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Victoria Pynchon

As the co-founder of She Negotiates Consulting and Training, I offer my services as a keynote speaker, trainer and consultant....

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Negotiating Life's End

(left:  Dad, middle, after the dust bowl in Julian, California)

I am told that my father is dying.  This is not news.  Dad has a progressive disease that ordinarily results in death only after years of suffering. 

I'm telling you this story (which will be the subject of several posts) because it's been suggested to me that I lodge a complaint with the local community hospital dad was checked into last week.  Or that I sue the doctor who will play a large role in this story.  I'm thus reminded of the type of conflict that causes people to go to the considerable trouble of finding and hiring legal counsel.  The experience I am about to relate considerably deepens my empathy for those people.    

Before I tell this story, I caution my readers not to take the easy way out.  These feelings accompany every kind of conflict -- personal and commercial.   

 

Essential Familial Tremor

Most of us on Dad's side of the family have something called Essential Familial Tremor.  That means our hands shake for reasons the medical community doesn't understand. 

Because denial was and remains my family's primary response to ill health , I was not diagnosed with this condition until I graduated from law school even though I began to suffer its effects at age 14.  When your primary family dis-ease is denial, it's more than a little painfully ironic to have a shared medical condition that quite visibly signals fear.  But we survived the American dust bowl.  We do not complain.  And we do not seek medical treatment.  

EFT and Parkinson's

I digress to EFT and denial because the "benign symptom" of EFT -- shaking -- is the same as one of the early symptoms of the disease Dad is dying from.  Parkinson's

For as long as I can remember, Dad's hands shook though my my step-mother (welcome to the family!) vehemently denied it.  "He doesn't shake," she'd snap if we noted dad's inability to get liquid from one container into another without spilling a fair part of it onto the dining table.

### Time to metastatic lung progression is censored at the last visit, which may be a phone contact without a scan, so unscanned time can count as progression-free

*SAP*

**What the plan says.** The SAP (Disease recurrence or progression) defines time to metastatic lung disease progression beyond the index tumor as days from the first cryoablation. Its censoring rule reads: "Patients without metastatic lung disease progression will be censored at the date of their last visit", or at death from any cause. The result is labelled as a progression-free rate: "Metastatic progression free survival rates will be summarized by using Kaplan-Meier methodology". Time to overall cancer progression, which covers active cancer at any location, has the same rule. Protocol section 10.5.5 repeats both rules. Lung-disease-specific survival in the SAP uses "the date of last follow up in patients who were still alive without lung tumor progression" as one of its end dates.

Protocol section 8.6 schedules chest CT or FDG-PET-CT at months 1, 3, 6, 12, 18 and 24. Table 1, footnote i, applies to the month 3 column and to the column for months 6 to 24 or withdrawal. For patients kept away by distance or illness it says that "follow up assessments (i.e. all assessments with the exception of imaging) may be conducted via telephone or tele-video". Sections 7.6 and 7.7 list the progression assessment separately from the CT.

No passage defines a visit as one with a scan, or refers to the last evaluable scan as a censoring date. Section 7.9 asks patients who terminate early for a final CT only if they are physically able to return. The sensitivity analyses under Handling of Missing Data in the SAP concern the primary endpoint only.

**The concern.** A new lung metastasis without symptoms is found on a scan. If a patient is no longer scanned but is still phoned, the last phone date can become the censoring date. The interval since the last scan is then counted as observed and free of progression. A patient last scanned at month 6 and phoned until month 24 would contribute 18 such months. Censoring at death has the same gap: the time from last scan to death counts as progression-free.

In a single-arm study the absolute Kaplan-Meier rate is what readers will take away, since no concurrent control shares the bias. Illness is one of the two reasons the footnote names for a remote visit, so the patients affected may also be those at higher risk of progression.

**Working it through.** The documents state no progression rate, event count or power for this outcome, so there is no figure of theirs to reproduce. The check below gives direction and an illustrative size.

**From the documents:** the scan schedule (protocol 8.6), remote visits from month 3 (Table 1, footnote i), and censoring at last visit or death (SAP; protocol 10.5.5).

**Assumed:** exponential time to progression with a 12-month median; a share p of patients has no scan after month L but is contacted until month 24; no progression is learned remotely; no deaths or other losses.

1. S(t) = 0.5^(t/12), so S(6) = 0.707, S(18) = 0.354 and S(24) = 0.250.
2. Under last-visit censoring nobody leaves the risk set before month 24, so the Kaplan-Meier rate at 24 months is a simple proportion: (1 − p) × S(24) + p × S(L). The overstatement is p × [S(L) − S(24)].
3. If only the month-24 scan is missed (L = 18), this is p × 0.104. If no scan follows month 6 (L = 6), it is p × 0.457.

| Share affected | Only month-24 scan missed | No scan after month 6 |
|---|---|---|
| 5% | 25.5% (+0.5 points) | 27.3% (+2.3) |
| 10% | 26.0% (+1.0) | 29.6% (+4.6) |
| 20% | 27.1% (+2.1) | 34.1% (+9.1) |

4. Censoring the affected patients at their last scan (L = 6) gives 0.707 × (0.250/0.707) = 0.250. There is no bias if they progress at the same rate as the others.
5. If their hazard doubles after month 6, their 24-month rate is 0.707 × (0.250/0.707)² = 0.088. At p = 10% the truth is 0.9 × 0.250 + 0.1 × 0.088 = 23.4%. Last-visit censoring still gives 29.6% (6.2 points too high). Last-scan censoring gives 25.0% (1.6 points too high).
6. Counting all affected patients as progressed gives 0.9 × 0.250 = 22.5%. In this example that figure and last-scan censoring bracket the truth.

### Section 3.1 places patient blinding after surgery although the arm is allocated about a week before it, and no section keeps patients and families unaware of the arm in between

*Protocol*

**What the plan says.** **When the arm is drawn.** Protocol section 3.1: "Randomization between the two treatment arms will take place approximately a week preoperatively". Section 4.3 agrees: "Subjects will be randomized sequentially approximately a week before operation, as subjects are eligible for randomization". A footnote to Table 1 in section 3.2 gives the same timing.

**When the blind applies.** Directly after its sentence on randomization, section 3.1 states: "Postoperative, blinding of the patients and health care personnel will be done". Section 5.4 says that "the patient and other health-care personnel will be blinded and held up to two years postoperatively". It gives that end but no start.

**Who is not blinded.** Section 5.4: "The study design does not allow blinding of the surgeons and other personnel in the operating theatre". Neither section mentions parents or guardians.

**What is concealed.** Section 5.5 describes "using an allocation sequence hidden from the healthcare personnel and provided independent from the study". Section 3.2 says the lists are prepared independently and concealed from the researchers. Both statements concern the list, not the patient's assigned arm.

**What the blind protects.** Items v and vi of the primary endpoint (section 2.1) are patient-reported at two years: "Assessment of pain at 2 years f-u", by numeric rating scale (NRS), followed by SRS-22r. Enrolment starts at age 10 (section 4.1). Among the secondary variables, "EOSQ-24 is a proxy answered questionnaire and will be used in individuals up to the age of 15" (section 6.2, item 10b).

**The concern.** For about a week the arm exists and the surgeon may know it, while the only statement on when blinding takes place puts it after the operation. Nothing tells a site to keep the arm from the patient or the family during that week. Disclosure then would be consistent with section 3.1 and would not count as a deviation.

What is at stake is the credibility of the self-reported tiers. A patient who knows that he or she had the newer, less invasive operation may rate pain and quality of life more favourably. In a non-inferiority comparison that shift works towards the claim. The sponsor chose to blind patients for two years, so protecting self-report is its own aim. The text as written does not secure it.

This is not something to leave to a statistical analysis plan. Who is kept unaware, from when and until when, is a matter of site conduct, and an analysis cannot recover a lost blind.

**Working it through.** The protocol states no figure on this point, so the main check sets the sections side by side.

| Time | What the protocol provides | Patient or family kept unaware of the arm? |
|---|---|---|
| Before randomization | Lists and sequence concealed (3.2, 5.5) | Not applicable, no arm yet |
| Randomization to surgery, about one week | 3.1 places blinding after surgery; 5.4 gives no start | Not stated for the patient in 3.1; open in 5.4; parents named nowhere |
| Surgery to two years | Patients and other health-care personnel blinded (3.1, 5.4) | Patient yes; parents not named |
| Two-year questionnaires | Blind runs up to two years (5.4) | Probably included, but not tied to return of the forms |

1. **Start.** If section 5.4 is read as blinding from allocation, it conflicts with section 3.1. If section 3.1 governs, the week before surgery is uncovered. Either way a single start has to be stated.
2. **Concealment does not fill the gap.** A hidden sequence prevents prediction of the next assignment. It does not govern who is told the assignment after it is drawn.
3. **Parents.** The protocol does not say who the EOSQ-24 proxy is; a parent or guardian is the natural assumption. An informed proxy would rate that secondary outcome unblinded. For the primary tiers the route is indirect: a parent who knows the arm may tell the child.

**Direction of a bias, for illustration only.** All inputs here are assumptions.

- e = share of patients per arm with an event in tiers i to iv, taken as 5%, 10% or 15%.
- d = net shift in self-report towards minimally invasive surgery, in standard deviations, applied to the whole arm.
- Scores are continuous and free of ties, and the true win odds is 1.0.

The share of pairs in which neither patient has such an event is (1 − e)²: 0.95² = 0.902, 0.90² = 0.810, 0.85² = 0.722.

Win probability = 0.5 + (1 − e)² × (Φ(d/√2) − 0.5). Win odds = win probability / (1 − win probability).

So I can't say when Dad began to show the earliest signs of Parkinson's disease.  I can, however, say when it became undeniable. 

"I Left Your Step-Mother," 

dad is saying into a telephone I've just learned is located on the night-stand next to his bed in a Las Vegas hotel.  "She's sleeping with the gardener," he insists without a trace of skepticism at the fantastic idea that his second wife -- a woman ten years his senior -- has fallen into trampy ways with the "help" at 85 years of age.  "I think my phone is tapped," he continues without interruption.  "I'm going to fly to Sacramento to see my sister Lucille."  

This is the point at which my family is generally willing to first seek medical treatment.  Unmitigated disaster.  

So I sought and was granted (against strenuous opposition, I might somewhat irritably add) a continuance of a trial date that was breathing hot down the back of my neck, boarded a plane for Sacramento and got dad to doctors, psychologists and neurologists. 

Parkinson's is treatable and the dementia abated for a sufficient amount of time to allow dad to pretty cogently divorce his second wife of 35 years and marry the woman who served as his court clerk when he'd been on the bench two decades earlier.

You can't make this stuff up.

This is where we're headingFeeding tube and Reasons patients sue their physicians. Read Part Two Here  /* 

So that it would not happen to anyone else                              

91%

I wanted an explanation

91

I wanted the doctors to realize what they’d done

90

To get an admission of negligence

87

So that the doctor would know how I felt

68

My feelings were ignored

67

I wanted financial compensation

66

Because I was angry

65

So that the doctor did not get away with it

54

So that the doctor would be disciplined

48

Because it was the only way I could cope with my feelings

46

Because of the attitude of the staff afterwards

43

To get back at the doctor involved

23

_______________________

*/  figures represent the percentage of people who agreed with the statement to the left.

Comments (3)

Read through and enter the discussion by using the form at the end
Cathy Scott - May 31, 2008 3:34 PM

Someone once told me that doctors are only practicing; that's why they call it the practice of medicine.

My step-father died six months after being diagnosed with cancer of the liver. The problem was, after his diagnosis, Kaiser Permanente forgot to tell him. Six days after he collapsed and was rushed by ambulance to Kaiser, he was dead. The hospital acknowledged the error, and the chief of staff apologized to my mother (http://en.wikipedia.org/wiki/Eileen_Rose_Busby), but it was too little, too late.

My thoughts are with you and your father.

Tammy Lenski - May 31, 2008 5:58 PM

Vickie, your post brought me to a complete stop this afternoon, thinking about you, your dad, your family. It sounds like whatever's coming with the rest of the story, you've had a rough time of it and my warmest wishes are with you.

This first post in the series also brought my mind to the fabulous books "Better," by Dr. Atul Gawande, and "How We Die," by Sherwin Nuland. Have you read either?

Diane Levin - June 2, 2008 7:57 AM

Vickie, I took a break from the digital world over the weekend and returned to it this morning to discover your sad news. My dear friend, my thoughts are with you and your family. I am holding you in my heart right now. Can I help? I'm here for you if there's anything you need. Sending you love, Diane

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